There have been three recalls to do with the DB9's steering. The first is due to the front subframe bolts not being correctly torqued which could lead to inaccurate steering responses. A check of the service history will show if this work has been carried out. It will also show if both of the recalls for replacement of the bottom suspension arm cam bolt. Aston found these bolts should crack and potentially fail, leading to a loss of steering control.
Unlike the current DB9 models, the pre-2013 models we're looking at here have conventional ventilated steel discs that are 355mm at the front and 330mm on the rear. They use four piston Brembo Monobloc calipers at both ends and there's a separate caliper for the handbrake. Despite the DB9's 1,760kg kerb weight, brake wear is not a particular issue and owners report 20,000 miles from a set of pads is normal.
For the 2009 update, Aston introduced Bilstein shock absorbers and revised upper suspension arms. There were also new suspension bushes to give improved refinement and ride quality. For the Volante convertible, a new front shear panel helped to increase torsional rigidity by 10 per cent to make further gains in ride quality. Other than wear and tear, the DB9's suspension is proving to be durable and easy to maintain. Any car over five-years old will benefit from new suspension bushes, while several companies offer upgrades for those looking to make their DB9 sharper and keener.
Based on Aston Martin's VH (vertical-horizontal) system, the DB9 uses a mix of aluminium and composites for its base structure fixed together with rivets and bonding. Aston claimed at launch this method made the DB9's chassis 25 per cent lighter and more than twice as rigid as the previous DB7's.
Attached to the chassis is a body made mostly from aluminium, though the bonnet, boot and bumpers are composite. While this makes them light, it can make crash repairs more complicated and expensive as it's often easier to replace whole panels than fix them. It also takes specialist skill to paint these composite panels to match the surrounding metals ones accurately, so look for any variation in paint shades as a warning that a car may have been in a collision. However, the front end may also have been painted to rectify stone chip damage to which the DB9 is quite prone.
Although aluminium, some of the bodywork can corrode, which shows up as small bubbling in the paintwork. It's most commonly found around the door handles, but it's worth checking all of the edges of every panel as these are the most likely spots where the paint will wear and allow moisture between it and the aluminium beneath.
With the 2009 update, the DB9 gained new door mirrors and a five-bar anodised front grille. The Volante's hood is electrically operated and should work quickly, quietly and smoothly in 17 seconds up or down. Check it for tears and scuffs, but these should be obvious and accounted for in the price paid. The multi-layer fabric roof does not have a separate tonneau but sits under a flush-fitting panel to give cleaner lines. It doesn't affect the limited rear seat space of the DB9 Coupe and there are twin pop-up roll-bars should the car tip beyond a certain angle in the event of a collision.
At launch, the DB9 offered the expected mix of wood and leather Aston Martin's traditional buyers demanded. There were some complaints the car was not as well equipped as it should be given the six-figure asking price, but Aston addressed this in 2006 with the addition of satellite navigation that was sourced from Volvo, Bluetooth and heated seats as standard.
It's worth noting the heated seats have been subject to two recalls as the control module can fail and allow the heating elements to get too hot. This could possibly lead to the seats beginning to smoulder and present a fire risk, so check the car's service record to make sure this remedial work has been completed.
With the 2009 update of the DB9, Aston introduced a new centre console made from die-cast zinc with a painted iridium silver finish. The company also started to use the Emotion Control Unit key first seen on the DBS in 2007. This glass, stainless steel and polycarbonate key fits in the slot on the dash and flashes red as the car is started. However, it's also susceptible to chips in the glass finish, so most owners keep it safely stashed away and use the plastic second key.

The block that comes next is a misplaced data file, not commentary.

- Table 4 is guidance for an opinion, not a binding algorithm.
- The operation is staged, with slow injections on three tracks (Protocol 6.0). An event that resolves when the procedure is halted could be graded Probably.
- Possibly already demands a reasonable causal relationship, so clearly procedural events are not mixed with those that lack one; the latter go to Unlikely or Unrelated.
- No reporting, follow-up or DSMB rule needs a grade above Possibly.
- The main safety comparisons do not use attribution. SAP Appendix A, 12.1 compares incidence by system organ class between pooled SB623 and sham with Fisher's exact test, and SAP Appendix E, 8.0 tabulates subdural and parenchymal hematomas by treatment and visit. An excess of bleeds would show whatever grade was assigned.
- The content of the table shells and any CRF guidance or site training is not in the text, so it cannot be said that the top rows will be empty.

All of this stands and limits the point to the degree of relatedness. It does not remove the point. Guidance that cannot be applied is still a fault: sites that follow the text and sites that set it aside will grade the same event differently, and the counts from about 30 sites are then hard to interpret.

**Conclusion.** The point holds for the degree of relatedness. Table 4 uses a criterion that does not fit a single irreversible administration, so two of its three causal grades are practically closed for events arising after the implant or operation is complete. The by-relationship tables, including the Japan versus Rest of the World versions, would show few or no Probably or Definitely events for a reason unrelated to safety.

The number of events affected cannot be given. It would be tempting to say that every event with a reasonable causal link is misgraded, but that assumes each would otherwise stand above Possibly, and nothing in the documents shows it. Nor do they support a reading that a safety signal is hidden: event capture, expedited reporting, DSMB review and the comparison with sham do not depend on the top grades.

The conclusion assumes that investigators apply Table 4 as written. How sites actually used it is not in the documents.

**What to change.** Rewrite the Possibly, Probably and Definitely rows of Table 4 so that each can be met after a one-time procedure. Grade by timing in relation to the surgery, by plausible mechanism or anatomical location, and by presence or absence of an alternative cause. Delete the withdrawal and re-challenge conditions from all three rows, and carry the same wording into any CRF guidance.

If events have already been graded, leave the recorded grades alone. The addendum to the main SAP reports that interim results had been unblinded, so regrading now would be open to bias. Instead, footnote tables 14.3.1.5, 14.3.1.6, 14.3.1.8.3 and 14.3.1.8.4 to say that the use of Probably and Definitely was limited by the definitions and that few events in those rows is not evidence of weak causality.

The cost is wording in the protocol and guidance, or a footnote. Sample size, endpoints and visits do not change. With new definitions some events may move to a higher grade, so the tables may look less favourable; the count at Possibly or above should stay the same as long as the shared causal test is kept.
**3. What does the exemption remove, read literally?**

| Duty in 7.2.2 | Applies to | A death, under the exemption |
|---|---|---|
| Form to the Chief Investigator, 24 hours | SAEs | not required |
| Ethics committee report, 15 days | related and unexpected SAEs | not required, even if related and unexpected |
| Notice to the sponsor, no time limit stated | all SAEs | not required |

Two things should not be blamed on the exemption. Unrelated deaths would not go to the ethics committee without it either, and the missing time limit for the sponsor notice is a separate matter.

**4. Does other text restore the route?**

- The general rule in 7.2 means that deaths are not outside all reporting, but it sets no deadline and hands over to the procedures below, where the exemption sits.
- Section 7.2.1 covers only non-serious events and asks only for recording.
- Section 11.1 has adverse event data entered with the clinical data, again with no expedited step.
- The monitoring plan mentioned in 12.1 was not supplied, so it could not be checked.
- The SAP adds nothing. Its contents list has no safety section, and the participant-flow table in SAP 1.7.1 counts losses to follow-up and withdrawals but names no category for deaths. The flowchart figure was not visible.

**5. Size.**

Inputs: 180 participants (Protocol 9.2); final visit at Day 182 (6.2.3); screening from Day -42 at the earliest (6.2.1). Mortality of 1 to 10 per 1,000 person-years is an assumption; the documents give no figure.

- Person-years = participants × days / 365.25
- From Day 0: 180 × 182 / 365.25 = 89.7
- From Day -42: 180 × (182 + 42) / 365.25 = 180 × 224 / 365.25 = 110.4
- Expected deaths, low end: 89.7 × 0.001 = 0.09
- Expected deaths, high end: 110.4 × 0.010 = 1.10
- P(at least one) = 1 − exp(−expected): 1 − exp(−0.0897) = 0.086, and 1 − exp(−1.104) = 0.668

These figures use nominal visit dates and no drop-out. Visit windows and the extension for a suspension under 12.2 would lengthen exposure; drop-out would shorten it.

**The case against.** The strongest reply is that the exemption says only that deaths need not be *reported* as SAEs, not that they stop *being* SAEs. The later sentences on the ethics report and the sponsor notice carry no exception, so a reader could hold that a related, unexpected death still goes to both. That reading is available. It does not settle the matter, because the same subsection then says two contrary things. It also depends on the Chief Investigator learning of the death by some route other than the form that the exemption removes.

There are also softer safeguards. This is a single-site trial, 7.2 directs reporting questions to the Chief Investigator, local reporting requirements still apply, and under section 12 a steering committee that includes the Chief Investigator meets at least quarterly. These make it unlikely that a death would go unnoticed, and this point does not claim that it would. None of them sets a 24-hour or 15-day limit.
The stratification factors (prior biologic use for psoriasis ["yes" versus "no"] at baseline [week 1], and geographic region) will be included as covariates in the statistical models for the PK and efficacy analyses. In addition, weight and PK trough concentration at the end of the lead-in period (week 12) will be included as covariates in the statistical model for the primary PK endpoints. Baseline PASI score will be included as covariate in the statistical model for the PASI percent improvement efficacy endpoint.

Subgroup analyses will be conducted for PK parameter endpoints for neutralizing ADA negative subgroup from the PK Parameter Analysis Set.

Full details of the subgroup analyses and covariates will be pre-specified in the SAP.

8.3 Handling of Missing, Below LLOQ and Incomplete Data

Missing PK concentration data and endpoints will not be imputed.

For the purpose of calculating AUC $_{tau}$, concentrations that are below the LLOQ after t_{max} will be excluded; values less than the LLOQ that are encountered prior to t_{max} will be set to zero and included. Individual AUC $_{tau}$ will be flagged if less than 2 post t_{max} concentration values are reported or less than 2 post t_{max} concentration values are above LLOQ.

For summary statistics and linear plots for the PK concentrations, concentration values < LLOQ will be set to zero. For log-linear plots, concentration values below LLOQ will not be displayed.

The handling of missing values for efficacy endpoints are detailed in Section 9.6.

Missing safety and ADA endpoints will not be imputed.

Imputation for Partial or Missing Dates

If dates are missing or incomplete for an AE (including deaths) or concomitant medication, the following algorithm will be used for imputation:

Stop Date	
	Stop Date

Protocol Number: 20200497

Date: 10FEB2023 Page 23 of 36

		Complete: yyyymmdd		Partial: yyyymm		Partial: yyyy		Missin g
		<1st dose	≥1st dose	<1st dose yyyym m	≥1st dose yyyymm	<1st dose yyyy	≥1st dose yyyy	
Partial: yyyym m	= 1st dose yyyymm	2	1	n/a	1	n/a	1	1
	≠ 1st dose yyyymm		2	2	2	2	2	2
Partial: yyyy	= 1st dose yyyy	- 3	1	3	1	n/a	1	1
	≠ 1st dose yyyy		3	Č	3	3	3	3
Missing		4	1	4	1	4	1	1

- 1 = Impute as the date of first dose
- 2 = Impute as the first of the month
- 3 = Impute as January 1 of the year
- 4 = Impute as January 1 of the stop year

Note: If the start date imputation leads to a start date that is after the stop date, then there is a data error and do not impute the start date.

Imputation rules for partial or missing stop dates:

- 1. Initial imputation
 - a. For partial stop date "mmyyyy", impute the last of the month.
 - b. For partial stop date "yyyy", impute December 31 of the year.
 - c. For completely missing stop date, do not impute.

There's a lot of leather inside the DB9's cabin and it's of a very high quality. Any wear should be restricted to the driver's seat outer bolster, but this is straightforward to have repaired. As for the two rear seats that nominally make the DB9 into a grand tourer, they are much too cramped for even small children and most owners treat them as additional storage space to augment the 155-litre boot.
The Volante's boot capacity is 138-litres as the cavity for the roof pinches some luggage room. A final point to bear in mind with the DB9 is the combination of interior colours and finishes. Used buyers tend to prefer more restrained interiors that are in keeping with traditional Aston Martin looks. There are some more outlandish DB9 cabins out there, so bear this in mind when buying as it will make the car harder to sell on and worth less than one in more muted hues.
If you find a good sub-£30k car – and evidence suggests that should be easily possible – it’s hard to overstate just how much car you are getting for the money. The DB9 is not the Ferrari 360 Modena or Lambo Gallardo alternative it was once billed to be – it isn’t able to offer anywhere near the drama readily supplied by those machines. But it’s no less alluring, and as an elegant, V12-powered grand tourer that’s capable of handling regular city use as well as crossing continents at pace, it is terrific. All for hot hatch money.
It’s true that those wanting more space and cabin chintz could look to a Conti GT, the earliest examples of which are available for under £20k. But the Bentley is a far more common sight on UK roads, and will almost certainly be driven by the technically impressive but less characterful V8. Aston’s machine feels like a cut-price Vanquish with that V12, partly because that's essentially what it is. You’ll need to double your money to £60k to step onto the Vanquish ladder – and you’d not really be getting a superior car.
No, the DB9 stands out because, large maintenance costs aside, it represents great value for money. Any contemporaneous complaints about the car's steering feel or performance need to be considered through a 2020 prism: no-one buying the car today would expect knife-edge handling or scintillating acceleration. Secondhand customers will likely be looking for the sort of hydraulic and mechanical experience it's hard to come by today - twinned with styling that can genuinely be described as timeless. Accepting the DB9's foibles is all part of that process, and there's no question that it is probably the most cost-effective and gratifying way to access the modern Aston Martin experience.
[This is a comprehensive update of a buying guide that was first published in 2016]